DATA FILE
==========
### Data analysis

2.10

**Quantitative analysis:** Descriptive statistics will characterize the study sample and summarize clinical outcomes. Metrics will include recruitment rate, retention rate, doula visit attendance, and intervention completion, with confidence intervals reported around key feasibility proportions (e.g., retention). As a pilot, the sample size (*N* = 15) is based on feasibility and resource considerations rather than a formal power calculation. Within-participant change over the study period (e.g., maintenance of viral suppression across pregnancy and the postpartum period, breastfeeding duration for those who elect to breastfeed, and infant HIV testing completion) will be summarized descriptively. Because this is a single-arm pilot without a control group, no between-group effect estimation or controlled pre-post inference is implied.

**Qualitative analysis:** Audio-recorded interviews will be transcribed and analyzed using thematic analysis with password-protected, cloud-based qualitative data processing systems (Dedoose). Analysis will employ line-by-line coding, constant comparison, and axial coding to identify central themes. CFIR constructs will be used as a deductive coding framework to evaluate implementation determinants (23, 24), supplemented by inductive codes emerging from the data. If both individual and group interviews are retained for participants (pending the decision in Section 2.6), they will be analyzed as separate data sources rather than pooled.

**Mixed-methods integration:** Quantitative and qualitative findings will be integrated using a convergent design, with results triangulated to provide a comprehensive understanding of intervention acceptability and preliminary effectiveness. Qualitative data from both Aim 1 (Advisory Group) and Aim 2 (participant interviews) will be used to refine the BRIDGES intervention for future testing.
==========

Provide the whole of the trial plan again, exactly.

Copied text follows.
### Data analysis

2.10

**Quantitative analysis:** Descriptive statistics will characterize the study sample and summarize clinical outcomes. Metrics will include recruitment rate, retention rate, doula visit attendance, and intervention completion, with confidence intervals reported around key feasibility proportions (e.g., retention). As a pilot, the sample size (*N* = 15) is based on feasibility and resource considerations rather than a formal power calculation. Within-participant change over the study period (e.g., maintenance of viral suppression across pregnancy and the postpartum period, breastfeeding duration for those who elect to breastfeed, and infant HIV testing completion) will be summarized descriptively. Because this is a single-arm pilot without a control group, no between-group effect estimation or controlled pre-post inference is implied.

**Qualitative analysis:** Audio-recorded interviews will be transcribed and analyzed using thematic analysis with password-protected, cloud-based qualitative data processing systems (Dedoose). Analysis will employ line-by-line coding, constant comparison, and axial coding to identify central themes. CFIR constructs will be used as a deductive coding framework to evaluate implementation determinants (23, 24), supplemented by inductive codes emerging from the data. If both individual and group interviews are retained for participants (pending the decision in Section 2.6), they will be analyzed as separate data sources rather than pooled.

**Mixed-methods integration:** Quantitative and qualitative findings will be integrated using a convergent design, with results triangulated to provide a comprehensive understanding of intervention acceptability and preliminary effectiveness. Qualitative data from both Aim 1 (Advisory Group) and Aim 2 (participant interviews) will be used to refine the BRIDGES intervention for future testing.